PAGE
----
Summary and Synthesis for Neotropical Mammals


Diversidad y Conservación de los Mamíferos Neotropicales. Ceballos, G., and J. A. Simonetti, editors. 2002. Comisión Nacional para el Conocimiento y Uso de la Biodiversidad, Mexico, Distrito Federal, Mexico. 582 pp. $15.00. ISBN 970–9000–18–7.

The Neotropical realm extends from the southernmost tip of Argentina to Central Mexico, although many Neotropical species venture into northern Mexico and farther north. This vast region holds the greatest diversity of mammals on Earth—1100 species. Many new species and even genera are being found every year, some as large as Mesoplodons and peccaries or charismatic monkeys, including of course a number of rodents and other small mammals. This is a glimpse of the interesting information to be found in Diversidad y Conservación de los Mamíferos Neotropicales (Diversity and Conservation of Neotropical Mammals), edited by Gerardo Ceballos and Javier A. Simoneti.

Fourteen of the 21 continental Neotropical countries (Argentina, Bolivia, Brazil, Chile, Colombia, Costa Rica, Ecuador, Guyana, Mexico, Panamá, Paraguay, Peru, Uruguay, Venezuela) and one insular country (Cuba) are included in this book. Together these areas cover over 19.5 million km2, nearly the entire surface of the Neotropics. The number of species per country ranges from 89 in Cuba, because of its insular situation, to 564 in Brazil, the largest country in the Neotropics.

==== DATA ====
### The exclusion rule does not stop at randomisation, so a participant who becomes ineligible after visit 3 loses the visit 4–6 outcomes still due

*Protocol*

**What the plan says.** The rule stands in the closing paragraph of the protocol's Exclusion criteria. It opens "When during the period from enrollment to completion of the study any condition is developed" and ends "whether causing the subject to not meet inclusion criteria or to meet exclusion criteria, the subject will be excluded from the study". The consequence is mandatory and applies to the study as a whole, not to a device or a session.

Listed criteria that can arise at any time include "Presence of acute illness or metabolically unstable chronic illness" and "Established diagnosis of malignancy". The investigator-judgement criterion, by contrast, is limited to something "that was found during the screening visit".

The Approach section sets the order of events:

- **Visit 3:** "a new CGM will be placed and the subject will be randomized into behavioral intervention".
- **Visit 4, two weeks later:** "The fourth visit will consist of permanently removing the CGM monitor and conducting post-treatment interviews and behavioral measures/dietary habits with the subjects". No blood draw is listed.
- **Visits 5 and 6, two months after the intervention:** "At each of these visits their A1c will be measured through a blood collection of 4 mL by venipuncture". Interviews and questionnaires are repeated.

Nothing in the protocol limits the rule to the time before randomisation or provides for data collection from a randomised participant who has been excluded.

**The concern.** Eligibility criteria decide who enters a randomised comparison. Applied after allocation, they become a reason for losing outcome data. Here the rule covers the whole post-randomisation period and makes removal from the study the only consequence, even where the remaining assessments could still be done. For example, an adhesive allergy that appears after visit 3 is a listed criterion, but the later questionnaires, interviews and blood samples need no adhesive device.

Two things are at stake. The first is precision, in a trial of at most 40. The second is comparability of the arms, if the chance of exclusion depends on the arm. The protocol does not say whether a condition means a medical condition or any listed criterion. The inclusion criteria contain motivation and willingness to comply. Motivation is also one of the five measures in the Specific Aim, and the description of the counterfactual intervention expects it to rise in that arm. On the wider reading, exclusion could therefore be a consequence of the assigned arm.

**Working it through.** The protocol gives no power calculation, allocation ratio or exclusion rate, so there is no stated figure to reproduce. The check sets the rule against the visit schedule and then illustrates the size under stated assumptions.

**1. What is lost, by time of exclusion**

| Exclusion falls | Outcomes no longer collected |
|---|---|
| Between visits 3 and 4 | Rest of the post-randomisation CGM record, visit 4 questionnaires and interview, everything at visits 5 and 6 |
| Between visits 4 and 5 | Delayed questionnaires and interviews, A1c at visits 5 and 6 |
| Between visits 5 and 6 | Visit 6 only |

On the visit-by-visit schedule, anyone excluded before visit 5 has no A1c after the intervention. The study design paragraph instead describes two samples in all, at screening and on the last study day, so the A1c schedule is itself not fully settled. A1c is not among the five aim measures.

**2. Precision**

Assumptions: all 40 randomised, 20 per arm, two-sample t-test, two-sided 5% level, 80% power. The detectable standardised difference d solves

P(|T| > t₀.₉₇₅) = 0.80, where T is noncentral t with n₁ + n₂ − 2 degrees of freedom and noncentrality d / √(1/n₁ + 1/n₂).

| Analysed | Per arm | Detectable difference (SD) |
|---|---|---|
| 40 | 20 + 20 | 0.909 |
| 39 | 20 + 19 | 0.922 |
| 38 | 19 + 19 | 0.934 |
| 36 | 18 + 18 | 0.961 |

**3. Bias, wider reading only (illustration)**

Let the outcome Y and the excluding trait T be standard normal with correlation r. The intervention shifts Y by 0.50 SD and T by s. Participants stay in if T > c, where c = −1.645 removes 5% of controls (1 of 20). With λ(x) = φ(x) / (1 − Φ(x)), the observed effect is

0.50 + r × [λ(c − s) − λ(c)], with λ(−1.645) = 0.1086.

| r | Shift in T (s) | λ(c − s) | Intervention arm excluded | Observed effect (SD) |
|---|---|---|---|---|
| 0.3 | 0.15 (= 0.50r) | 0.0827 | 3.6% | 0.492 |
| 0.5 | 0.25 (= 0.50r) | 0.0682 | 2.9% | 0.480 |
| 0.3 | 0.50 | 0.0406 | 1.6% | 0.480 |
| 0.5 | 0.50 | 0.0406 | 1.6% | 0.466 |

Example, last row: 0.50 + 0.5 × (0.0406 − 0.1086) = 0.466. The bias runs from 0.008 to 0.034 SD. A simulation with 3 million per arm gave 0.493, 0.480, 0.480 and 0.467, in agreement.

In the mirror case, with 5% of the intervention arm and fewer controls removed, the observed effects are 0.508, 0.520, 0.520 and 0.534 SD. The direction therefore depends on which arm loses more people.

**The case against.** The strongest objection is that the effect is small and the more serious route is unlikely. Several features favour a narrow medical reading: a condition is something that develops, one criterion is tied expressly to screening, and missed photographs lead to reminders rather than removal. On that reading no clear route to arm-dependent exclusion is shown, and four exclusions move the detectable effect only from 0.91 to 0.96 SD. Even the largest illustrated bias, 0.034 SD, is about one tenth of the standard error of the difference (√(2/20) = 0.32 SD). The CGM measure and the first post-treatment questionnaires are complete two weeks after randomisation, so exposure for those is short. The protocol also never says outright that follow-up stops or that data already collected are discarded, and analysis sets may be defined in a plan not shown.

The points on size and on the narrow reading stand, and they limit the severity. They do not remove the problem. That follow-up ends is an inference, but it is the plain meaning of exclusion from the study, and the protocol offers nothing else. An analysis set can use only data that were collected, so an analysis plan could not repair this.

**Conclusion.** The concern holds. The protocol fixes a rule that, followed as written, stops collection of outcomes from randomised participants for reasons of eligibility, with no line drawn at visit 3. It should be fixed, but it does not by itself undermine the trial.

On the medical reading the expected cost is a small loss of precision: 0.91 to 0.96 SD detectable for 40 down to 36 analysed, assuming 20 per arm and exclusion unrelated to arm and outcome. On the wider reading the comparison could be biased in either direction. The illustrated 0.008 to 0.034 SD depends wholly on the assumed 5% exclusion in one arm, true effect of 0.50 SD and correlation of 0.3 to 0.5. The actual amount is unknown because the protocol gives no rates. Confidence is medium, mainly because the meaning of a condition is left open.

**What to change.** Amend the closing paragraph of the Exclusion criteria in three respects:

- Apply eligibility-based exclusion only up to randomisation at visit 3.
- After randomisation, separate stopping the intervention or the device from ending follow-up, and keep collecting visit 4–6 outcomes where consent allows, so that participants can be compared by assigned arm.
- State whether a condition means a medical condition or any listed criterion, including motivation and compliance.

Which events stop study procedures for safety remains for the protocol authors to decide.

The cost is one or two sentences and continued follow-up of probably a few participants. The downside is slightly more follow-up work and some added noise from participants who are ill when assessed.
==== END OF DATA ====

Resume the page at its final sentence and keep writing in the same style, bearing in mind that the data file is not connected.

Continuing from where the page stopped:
The chapters, one per country, present information on the history of mammalogy, which most often is linked with the history of the biological research in the country, from the first explorations to the present. In some cases—Mexico and Brazil—biological studies started in Colonial times, whereas in others—Bolivia and Guyana—the first surveys date from the late nineteenth century, a situation that is likely reflected in the current state of knowledge for these countries. The chapter authors divide their countries by ecoregion for the analysis of mammalian fauna, which gives a good and informative overview of the country's landscape and provides a useful general reference for anyone planning a trip to the region. An analysis of the species diversity is presented that, in most cases, includes analysis by corporal mass, trophic guilds, patterns of distribution, and zoogeography and is accompanied by a list of species for each country—with two notorious exceptions, Mexico and Venezuela. The final section is on conservation and includes lists of threatened species, threats to biodiversity, and conservation initiatives.

The language of the chapters is accessible to nonspecialized readers, with common names of species or higher taxa used in text and species' lists. The only exception is the chapter on Argentina, in which only scientific names are provided. The book is well designed, with numerous maps, graphs, and tables, as well as a few photographs, forming a nicely presented piece. Diversidad y Conservación de los Mamíferos Neotropicales will be important to mammalogists and anyone else interested in mammals in the Neotropics, but the sections on history and conservation will be valuable to a wider audience.